If the Panthers are winning, on the other hand, this will turn into one of those "I'll Never Forget When...." sort of games. Panther fans who sat through the monsoon in December 2013 in Charlotte when the Panthers faced New Orleans were rewarded with a last-second touchdown catch to win the game by Domenik Hixon (shown above). Making it through that game is now worn as a badge of honor among Carolina supporters.
This one could be the same way. Panther fans haven't seen their team win a playoff game in nine years. A little rain would only get them singin' in the rain if that happens. But if Arizona wins and it pours, everyone in blue will just seem as miserable as a soaked cat.
-- Although Arizona is on the road for this game in Charlotte, both teams' dream is to return to Phoenix 29 days from the kickoff. The Cardinals' home stadium hosts the Super Bowl on Feb.1.
-- It wasn't that long ago that the Cardinals were vilified as one of the worst franchises in sports, but that has changed. The Cardinals have played seven playoff games in the past seven seasons. In the previous 74 years combined, they also played in seven total playoff games.
-- A wet field would slightly work to the Panthers' advantage, since they are a far better running team than Arizona. Then again the Cardinals have the best deep threat on the field -- Michael Floyd -- and one slip by the Carolina secondary could change things in a hurry.
-- Why are the Panthers wearing white jerseys in January for this game when they usually wear black once the weather gets cold? I suspect it has a lot to do with the fact Carolina has been more successful in white uniforms than in any other color during the playoffs.
-- Prediction time: I am 10-5-1 picking the Panthers' outcomes this season. I don't think either team will score much more than 20 points in this one.
Arizona has held 13 of 16 opponents to 20 or under this season (best in the league in that category).
Carolina has allowed only 43 total points in the last four games, which is two points less than it allowed in November to a Philadelphia team that ultimately didn't even make the playoffs.
The difference? It will come down to the quarterbacks and their offensive lines. Carolina's Cam Newton should and absolutely has to outplay Ryan Lindley in this one. Newton can't pull a "Jake Delhomme six years ago" Saturday. The Panthers have been handed a tremendous break due to the fact that Arizona must start its third-string quarterback. I think they will take advantage of it.
My prediction: Carolina 17, Arizona 12.
Posted by Scott Fowler at 9:13 AM
Tuesday, December 30, 2014
As the playoffs approach, here are nine key numbers I find interesting from the regular season for the Carolina Panthers:
4 -- The Panthers enter the playoffs with a 7-8-1 record and the No.4 seed in the NFC. Do you know where they would have been seeded had they been, say, 11-5? Still No.4. Seattle, Green Bay and Dallas took the first three spots with 12-4 records.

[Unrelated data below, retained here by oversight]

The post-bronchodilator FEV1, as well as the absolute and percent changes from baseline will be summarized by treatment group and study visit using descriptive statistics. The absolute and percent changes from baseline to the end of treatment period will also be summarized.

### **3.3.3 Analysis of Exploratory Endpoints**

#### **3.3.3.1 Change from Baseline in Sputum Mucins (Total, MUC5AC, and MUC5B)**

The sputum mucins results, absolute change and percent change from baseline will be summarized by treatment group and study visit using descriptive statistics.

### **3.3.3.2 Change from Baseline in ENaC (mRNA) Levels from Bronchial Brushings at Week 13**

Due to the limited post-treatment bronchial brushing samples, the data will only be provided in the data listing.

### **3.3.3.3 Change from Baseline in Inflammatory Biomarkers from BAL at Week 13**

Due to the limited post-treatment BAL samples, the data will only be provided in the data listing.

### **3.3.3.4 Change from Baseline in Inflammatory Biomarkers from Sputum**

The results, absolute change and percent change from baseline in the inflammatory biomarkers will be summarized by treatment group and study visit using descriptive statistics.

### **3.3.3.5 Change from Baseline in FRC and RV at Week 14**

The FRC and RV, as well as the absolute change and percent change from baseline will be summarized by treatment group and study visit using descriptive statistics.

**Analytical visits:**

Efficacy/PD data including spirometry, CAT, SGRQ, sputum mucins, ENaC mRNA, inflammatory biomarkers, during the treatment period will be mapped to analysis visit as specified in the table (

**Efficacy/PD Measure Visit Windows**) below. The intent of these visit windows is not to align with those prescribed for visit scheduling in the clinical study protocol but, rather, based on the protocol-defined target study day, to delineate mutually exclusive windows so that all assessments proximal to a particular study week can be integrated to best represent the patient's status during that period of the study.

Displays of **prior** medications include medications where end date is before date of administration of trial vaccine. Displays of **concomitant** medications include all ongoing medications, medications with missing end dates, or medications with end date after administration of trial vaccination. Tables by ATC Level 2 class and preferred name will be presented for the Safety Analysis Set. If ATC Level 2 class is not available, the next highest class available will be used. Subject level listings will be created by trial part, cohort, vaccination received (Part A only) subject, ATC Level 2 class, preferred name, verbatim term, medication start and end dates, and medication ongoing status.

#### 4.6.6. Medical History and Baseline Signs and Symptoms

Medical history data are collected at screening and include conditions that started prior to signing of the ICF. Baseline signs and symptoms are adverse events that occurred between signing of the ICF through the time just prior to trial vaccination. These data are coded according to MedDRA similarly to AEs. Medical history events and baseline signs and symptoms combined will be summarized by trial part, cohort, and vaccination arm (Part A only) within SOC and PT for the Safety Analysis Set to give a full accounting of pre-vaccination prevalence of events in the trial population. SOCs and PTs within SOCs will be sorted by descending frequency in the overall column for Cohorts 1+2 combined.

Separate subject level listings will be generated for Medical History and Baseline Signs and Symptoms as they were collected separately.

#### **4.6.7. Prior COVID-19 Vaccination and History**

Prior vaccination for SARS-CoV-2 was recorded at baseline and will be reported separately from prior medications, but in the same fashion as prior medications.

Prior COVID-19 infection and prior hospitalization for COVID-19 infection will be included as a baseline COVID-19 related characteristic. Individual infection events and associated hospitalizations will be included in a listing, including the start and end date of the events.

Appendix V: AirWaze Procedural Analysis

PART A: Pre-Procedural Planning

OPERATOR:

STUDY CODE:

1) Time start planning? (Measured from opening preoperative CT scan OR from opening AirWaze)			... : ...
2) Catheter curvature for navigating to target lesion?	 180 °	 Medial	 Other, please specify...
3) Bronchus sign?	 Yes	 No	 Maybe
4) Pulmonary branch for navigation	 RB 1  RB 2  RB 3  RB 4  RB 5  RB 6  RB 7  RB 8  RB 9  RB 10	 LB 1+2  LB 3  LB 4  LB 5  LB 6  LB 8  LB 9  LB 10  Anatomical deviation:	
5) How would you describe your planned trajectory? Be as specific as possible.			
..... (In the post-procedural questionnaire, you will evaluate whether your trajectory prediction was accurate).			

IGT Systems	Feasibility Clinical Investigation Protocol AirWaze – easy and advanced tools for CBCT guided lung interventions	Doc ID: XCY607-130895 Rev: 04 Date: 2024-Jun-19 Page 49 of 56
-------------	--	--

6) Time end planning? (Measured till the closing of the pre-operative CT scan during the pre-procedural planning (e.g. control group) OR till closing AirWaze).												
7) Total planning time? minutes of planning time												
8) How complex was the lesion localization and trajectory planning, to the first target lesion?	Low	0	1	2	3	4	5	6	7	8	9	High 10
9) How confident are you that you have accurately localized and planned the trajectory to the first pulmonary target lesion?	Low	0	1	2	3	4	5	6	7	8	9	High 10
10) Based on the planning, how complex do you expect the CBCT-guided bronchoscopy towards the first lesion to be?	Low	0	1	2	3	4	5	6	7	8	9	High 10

7 -- The Panthers have started seven rookies toward the end of the season, and the speed and energy from that group has been essential.
10 -- Despite a run early in the season where Carolina gave up 37, 38, 24, 37 and 38 points in consecutive weeks, the Panthers' defense rebounded to finish 10th in the NFL in total defense. In the final four games, Carolina allowed fewer points (43) than it did in one horrid Monday night game Nov.10 at Philadelphia (45). The biggest reason is Luke Kuechly, shown above and my choice for Panther MVP this season, but there have been a lot of contributors.
29 -- This is Cam Newton's rank in completion percentage among NFL quarterbacks. He's only completing 58.5 percent of his passes.
32 -- This is punter Brad Nortman's rank in net average (36.5 yards), which makes him dead last among NFL punters. This is mostly not Nortman's fault, because Carolina is the worst in the NFL in allowing punt-return yardage (the special-teams coverage units needs a serious offseason upgrade, but little can be done about it now). Think former Panther Ted Ginn Jr., who returns both kickoffs and punts for Arizona, is licking his lips right now?
63 -- The Panthers went an astonishing 63 days between victories and still made the playoffs. They won their first two games and also won their last four, but went 1-8-1 in between. Between Oct.5 and Dec.7, they did not win a game.
115 -- The Panthers' defense had this many yards returning Matt Ryan interceptions Sunday in the 34-3 win over Atlanta. The Panthers' offense gained 114 yards on Cam Newton completions. In other words, Ryan threw for one more yard to Carolina players than Newton did (and one more touchdown, too).
539 -- Newton's rushing yardage. He was third in the NFL in that statistic for quarterbacks, trailing only Russell Wilson (849) and Colin Kaepernick (639), despite the Panthers trying hard to keep him in the pocket for much of the season to protect him from further injury.
1008 -- In the season of the tie -- Carolina's only one in its 20-year history came on Oct.12 vs. Cincinnati -- this seemed fitting. Both Greg Olsen and Kelvin Benjamin ended up with exactly 1,008 receiving yards, tying for the team lead.
Posted by Scott Fowler at 9:33 AM